[E-voting] Nedap voting machines successfully hacked

Colm MacCarthaigh colm at stdlib.net
Wed Oct 4 17:32:15 IST 2006


Two weeks ago, I went to meet with the Dutch anti e-voting group;

	http://www.wijvertrouwenstemcomputersniet.nl/

(We don't trust voting computers). They rock. With the help of a TV show
there, they managed to get their hands on some Nedap voting machines.
The machines are identical to what Ireland bought, except they lack the
LEDs that we use to show preferences, and they only use one ballot
module per machine, not two like in Ireland. There are some other
differences, like they have no handles that were found to be neccessary
in Ireland (for health and safety reasons), but those are minor things.

Tonight, the group are going public on Dutch television (right now
actually), and it will be up on youtube soon, right now there's a
trailer linked from their site;

	http://www.youtube.com/watch?v=IzN3jWtsykw

As we knew already, the machines run on m64k processors, and it's
relatively easy to reverse engineer what all of the registers and inputs
correspond to. The dutch group were able to successfull assemble code to
run on the machine, and even burn it on the very eeprom that comes in
the machine. They produced two main demonstrations;

	1. A rigged election. "confirm" the checksum, accept votes, but
	   to then misrecord the votes at the end of the day. The code even
	   includes some clever routines to determine if it's being
	   tested. It makes sure the votes were input reasonably 
	   randomly and over the course of a few hours. It would not be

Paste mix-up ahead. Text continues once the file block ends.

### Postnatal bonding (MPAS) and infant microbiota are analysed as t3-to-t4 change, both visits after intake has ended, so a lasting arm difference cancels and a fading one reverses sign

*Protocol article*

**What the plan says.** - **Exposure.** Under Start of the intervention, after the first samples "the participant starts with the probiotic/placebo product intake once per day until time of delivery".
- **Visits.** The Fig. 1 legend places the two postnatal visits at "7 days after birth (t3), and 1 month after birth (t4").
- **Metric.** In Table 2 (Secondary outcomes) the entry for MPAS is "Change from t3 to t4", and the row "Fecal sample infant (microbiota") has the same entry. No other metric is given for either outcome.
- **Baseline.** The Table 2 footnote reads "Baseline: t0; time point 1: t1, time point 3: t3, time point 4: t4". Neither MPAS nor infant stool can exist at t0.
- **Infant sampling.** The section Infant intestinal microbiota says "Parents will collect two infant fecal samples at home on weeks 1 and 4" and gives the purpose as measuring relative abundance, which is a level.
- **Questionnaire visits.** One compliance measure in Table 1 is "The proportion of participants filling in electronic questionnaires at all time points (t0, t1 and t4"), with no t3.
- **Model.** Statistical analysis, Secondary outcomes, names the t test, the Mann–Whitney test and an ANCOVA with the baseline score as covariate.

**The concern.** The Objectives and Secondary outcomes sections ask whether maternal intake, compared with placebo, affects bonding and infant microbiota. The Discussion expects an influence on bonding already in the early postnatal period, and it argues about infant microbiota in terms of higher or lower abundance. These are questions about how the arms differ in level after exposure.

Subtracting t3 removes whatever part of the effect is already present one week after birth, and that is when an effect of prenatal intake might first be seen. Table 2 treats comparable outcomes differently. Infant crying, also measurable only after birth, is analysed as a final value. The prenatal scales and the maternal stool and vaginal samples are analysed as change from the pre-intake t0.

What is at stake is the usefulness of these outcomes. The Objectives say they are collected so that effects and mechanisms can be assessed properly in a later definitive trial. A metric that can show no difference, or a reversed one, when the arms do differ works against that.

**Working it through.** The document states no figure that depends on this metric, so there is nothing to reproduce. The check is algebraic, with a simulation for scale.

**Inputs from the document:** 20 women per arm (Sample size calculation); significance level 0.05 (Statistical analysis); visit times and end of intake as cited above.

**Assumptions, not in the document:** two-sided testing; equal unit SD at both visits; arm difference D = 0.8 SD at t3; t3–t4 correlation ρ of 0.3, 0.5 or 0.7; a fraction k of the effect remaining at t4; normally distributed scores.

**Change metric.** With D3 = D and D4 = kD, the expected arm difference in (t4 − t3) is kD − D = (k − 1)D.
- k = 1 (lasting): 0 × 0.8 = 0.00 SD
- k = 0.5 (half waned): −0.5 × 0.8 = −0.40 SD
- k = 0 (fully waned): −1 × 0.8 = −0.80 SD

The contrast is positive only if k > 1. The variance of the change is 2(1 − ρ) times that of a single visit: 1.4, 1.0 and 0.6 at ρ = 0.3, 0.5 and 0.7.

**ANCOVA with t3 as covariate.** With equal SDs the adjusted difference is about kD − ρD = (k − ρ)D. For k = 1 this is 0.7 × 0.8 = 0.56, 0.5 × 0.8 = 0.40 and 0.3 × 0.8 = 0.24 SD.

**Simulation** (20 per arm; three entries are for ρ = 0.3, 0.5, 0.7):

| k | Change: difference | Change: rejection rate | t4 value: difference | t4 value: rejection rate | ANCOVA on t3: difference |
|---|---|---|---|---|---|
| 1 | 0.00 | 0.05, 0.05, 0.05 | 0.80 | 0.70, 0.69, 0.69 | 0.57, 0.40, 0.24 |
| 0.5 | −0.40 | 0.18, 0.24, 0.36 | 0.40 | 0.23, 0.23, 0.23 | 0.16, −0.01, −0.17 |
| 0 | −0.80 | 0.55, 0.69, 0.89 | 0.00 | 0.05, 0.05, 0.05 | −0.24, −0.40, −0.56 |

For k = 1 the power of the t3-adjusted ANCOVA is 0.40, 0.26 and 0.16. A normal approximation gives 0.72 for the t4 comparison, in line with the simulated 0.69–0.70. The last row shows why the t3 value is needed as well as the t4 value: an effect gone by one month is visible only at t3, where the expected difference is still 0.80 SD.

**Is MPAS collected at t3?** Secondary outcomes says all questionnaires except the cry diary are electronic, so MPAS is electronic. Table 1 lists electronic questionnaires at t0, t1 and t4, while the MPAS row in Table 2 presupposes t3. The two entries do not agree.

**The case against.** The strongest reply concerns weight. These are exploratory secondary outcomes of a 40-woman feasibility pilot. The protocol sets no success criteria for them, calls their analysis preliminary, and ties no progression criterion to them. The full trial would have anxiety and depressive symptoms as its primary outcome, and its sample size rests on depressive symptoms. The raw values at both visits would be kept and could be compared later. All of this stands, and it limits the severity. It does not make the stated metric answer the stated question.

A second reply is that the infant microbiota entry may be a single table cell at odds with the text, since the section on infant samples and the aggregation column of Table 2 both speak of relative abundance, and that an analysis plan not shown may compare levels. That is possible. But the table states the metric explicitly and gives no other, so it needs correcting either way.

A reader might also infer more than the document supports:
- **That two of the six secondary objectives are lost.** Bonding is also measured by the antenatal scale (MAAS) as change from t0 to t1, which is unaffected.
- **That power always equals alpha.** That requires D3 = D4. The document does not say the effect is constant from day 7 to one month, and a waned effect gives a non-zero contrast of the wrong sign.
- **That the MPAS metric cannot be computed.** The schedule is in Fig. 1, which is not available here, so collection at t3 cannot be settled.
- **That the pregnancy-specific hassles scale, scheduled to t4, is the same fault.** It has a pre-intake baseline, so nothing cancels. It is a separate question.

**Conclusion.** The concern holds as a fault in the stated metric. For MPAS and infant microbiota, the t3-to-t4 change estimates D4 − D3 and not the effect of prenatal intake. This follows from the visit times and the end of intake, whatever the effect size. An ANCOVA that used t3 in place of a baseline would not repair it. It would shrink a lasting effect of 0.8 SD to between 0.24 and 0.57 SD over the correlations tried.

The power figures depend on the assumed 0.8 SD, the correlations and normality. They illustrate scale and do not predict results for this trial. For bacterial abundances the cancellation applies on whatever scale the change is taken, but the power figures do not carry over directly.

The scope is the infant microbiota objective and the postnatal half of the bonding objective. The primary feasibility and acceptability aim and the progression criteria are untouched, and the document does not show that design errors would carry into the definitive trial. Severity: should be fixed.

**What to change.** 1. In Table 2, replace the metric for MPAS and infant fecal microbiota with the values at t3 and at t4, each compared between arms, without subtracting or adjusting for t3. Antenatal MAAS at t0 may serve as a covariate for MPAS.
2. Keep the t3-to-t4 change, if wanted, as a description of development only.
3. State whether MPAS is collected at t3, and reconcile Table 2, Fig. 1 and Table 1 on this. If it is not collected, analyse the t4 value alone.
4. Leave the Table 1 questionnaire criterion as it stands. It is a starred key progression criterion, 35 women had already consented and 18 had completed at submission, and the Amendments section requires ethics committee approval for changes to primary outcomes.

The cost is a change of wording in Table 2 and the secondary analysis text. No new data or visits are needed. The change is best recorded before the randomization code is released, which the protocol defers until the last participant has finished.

detected in any of the routine tests.

	2. A chess program. Apparantly one of the vendors involved 
	   claimed that if voting machines were really computers, he'd
   	   love to see them playing chess. So, they glued a paper chess
	   board to the machines inputs, put magnets on some chess
	   pieces and then compield up some chess libraries to run on
	   the machine. It even detects the moves automatically, and
	   can accurately tell if you've moved the pieces correctly
	   for its own move.

Tha twas two weeks ago, they may well have done even more cool stuff 
since then :-)

>From our point of view, it's important to realise that these things are
basically undetectable, everything looks the same externally. So only
the very dodgy seals are our proection against this. Also having seen it
myself, I have every reason to believe that this is all entirely
compatible with the Irish machines, there are no significant
differences.

I think this is definitely a major opportunity for a press release, both
to help our Dutch friends with some international support and to give us
another opportunity to point out that the conclusions of the CEVs report
actually did suggest many major and costly changes to this completely
untennable system.

I'm going to ring RTE's european affaris correspondent (I have his
mobile) to see if they'll go to the press conference in Amsterdam
tomorrow. I'm just waiting on the location and time details on the
conference itself :-)

Anyway, what say ICTE? time for one more Press release? Tonight is
possibly a good time for it. Anyone willing to be quoted? I'll do up a
first draft anyhoo!

-- 
Colm MacCárthaigh                        Public Key: colm+pgp at stdlib.net



More information about the E-voting mailing list